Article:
In this post I am going to cite two passages from Zechariah where the inspired prophet foretells of a Man who is God’s equal, since he is Jehovah God in the flesh, that returns to save the remnant of Israel, resulting in the nation mourning for their sin of having their God slain/pierced through beforehand, which leads to their national purification from this transgression. I will then cite two scholarly authorities that provide the textual and contextual data affirming this interpretation, and refuting attempts by liberals and/or disbelieving Jews to deny the significance that these prophecies have in affirming that Jesus is the God-Man and the Messiah who was foretold to come not once but twice; the first time for the specific purpose of being slain for our sins, and a second time for the redemption of Israel and the world.
“The Lord also will deliver the homes[j] of Judah first, so that the splendor of the kingship[k] of David and of the people of Jerusalem may not exceed that of Judah. On that day the Lord himself will defend the inhabitants of Jerusalem, so that the weakest among them will be like mighty David, and the dynasty of David will be like God, like the angel of the Lord before them.[l] So on that day I will set out to destroy all the nations[m] that come against Jerusalem. I will pour out on the kingship[n] of David and the population of Jerusalem a spirit of grace and supplication so that they will look to me,[o] the one they have pierced. They will lament for him as one laments for an only son, and there will be a bitter cry for him like the bitter cry for a firstborn.[p] On that day the lamentation in Jerusalem will be as great as the lamentation at Hadad Rimmon[q] in the plain of Megiddo. The land will mourn, each clan by itself—the clan of the royal household of David by itself and their wives by themselves; the clan of the family of Nathan[r] by itself and their wives by themselves; the clan of the descendants of Levi by itself and their wives by themselves; and the clan of the Shimeites[s] by itself and their wives by themselves; all the clans that remain, each separately with their wives. In that day there will be a fountain opened up for the dynasty[a] of David and the people of Jerusalem to cleanse them from sin and impurity.[b]… ‘Awake, sword, against my shepherd, against the man who is my associate,’ says the Lord of Heaven’s Armies. ‘Strike the shepherd that the flock may be scattered;[i] I will turn my hand against the insignificant ones.’” Zechariah 12:7-14; 13:1, 7
o. Zechariah 12:10 tc Because of the difficulty of the concept of the mortal piercing of God, the subject of this clause, and the shift of pronoun from “me” to “him” in the next, some mss read אֶל אֵת אֲשֶׁר or אֱלֵי אֵת אֲשֶׁר (ʾel ʾet ʾasher or ʾele ʾet ʾasher, “to the one whom,” a reading followed by NAB, NRSV) rather than the MT’s אֵלַי אֵת אֲשֶׁר (ʾelay ʾet ʾasher, “to me whom”). The reasons for such alternatives, however, are clear—they are motivated by scribes who found such statements theologically objectionable—and they should be rejected in favor of the more difficult reading (lectio difficilior) of the MT.tn Or “on me.”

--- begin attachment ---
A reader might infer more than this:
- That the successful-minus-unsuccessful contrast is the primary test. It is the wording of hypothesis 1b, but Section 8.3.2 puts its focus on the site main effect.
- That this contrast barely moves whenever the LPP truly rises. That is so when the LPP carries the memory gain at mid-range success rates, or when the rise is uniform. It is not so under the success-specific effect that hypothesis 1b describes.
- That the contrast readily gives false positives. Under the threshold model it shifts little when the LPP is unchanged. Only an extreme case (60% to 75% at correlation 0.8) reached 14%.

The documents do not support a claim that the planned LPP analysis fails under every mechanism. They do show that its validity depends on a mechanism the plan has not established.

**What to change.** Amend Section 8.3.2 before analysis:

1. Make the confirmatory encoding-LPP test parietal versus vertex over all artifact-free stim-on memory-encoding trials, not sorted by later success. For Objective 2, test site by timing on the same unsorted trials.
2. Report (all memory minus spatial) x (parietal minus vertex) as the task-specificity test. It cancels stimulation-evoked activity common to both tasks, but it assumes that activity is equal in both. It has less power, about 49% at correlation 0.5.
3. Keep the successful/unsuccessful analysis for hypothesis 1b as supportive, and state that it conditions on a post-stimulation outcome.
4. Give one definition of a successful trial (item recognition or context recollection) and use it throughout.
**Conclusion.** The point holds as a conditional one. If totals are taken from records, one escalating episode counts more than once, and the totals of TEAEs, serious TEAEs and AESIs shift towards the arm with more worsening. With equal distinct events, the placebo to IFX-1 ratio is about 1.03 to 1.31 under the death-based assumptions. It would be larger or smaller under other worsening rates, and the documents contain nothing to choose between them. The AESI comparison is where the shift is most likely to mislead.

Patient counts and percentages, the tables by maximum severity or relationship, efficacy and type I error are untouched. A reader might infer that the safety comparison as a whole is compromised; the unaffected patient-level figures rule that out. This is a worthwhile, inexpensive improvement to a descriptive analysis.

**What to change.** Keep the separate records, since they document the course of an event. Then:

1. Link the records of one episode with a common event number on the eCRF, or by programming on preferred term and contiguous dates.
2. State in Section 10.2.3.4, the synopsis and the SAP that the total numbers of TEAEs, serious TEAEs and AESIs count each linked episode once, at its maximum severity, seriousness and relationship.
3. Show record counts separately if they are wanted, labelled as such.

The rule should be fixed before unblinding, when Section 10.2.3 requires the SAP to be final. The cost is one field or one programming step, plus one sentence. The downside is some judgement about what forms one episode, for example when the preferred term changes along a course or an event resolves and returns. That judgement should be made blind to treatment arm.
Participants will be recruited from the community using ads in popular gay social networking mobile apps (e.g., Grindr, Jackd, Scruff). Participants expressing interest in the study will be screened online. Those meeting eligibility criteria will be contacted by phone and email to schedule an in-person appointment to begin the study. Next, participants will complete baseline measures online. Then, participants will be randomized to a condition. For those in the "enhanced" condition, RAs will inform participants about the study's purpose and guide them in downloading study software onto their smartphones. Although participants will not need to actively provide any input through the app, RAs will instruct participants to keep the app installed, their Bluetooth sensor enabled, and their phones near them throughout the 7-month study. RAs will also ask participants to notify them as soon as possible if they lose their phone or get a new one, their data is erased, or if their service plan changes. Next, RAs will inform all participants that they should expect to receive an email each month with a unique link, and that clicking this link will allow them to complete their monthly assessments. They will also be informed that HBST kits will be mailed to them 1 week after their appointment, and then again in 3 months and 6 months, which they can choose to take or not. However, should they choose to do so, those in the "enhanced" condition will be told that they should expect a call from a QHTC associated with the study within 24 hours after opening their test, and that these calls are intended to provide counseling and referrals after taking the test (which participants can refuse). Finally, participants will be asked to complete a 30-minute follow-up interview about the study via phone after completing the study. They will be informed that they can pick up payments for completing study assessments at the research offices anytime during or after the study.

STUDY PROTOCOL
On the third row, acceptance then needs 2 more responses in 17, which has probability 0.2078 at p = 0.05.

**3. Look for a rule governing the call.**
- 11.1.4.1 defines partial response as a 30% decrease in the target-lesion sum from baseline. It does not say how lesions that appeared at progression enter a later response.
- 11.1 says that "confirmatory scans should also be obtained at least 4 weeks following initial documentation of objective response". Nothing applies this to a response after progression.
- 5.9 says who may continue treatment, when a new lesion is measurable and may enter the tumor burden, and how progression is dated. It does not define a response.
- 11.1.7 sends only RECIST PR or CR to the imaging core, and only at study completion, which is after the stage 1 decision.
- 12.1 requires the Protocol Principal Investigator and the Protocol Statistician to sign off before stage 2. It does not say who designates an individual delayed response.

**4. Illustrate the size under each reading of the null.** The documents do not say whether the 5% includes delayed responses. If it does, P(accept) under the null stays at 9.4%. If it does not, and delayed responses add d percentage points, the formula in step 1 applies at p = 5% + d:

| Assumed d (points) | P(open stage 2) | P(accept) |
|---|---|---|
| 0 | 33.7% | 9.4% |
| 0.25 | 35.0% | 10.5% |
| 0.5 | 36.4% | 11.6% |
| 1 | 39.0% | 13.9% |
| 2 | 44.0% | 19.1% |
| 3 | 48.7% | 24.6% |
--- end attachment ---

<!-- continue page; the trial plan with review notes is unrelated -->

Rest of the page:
p. Zechariah 12:10 tn The Hebrew term בְּכוֹר (bekhor, “firstborn”), translated usually in the LXX by πρωτότοκος (prōtotokos), has unmistakable messianic overtones as the use of the Greek term in the NT to describe Jesus makes clear (cf. Col 1:15, 18). Thus, the idea of God being pierced sets the stage for the fatal wounding of Jesus, the Messiah and the Son of God (cf. John 19:37; Rev 1:7). Note that some English translations supply “son” from the context (e.g., NIV, TEV, NLT).
b. Zechariah 13:1 tn Heb “for sin and for impurity.” The purpose implied here has been stated explicitly in the translation for clarity.sn This reference to the fountain opened up…to cleanse them from sin and impurity is anticipatory of the cleansing from sin that lies at the heart of the NT gospel message (Rom 10:9-10; Titus 3:5). “In that day” throughout the passage (vv. 1, 2, 4) locates this cleansing in the eschatological (church) age (John 19:37). New English Translation (NET)
“I will pour out on the house of David and on the inhabitants of Jerusalem, the Spirit of grace and of supplication, so that they will look on Me whom they have pierced; and they will mourn for Him, as one mourns for an only son, and they will weep bitterly over Him like the bitter weeping over a firstborn.” New American Standard Bible (NASB)
“And I will pour on the house of David and on the inhabitants of Jerusalem the Spirit of grace and supplication; then they will look on Me whom they pierced. Yes, they will mourn for Him as one mourns for his only son, and grieve for Him as one grieves for a firstborn.” New King James Version (NKJV)
The early rabbis saw a reference to Messiah ben Joseph who suffers and dies in Zch 12:10. Although Jewish scholars such as Isaac of Troki, and Kimchi argued for a reference to slain Israelites rather than a slain Messiah, some of the greatest rabbis like Rashi, Ibn Ezra, Abarvanel, and Alshech preferred a reference to Messiah ben Joseph. Clearly, this is an argument from oral tradition and extrabiblical sources; Zch 12:10 says nothing about Messiah ben Joseph. These Jewish scholars, however, reveal the antiquity of the “messianic interpretation.”
Zch 12:10 has a long history of interpretation, and Rex Mason summarizes the lack of consensus among its commentators over the identity of the one pierced: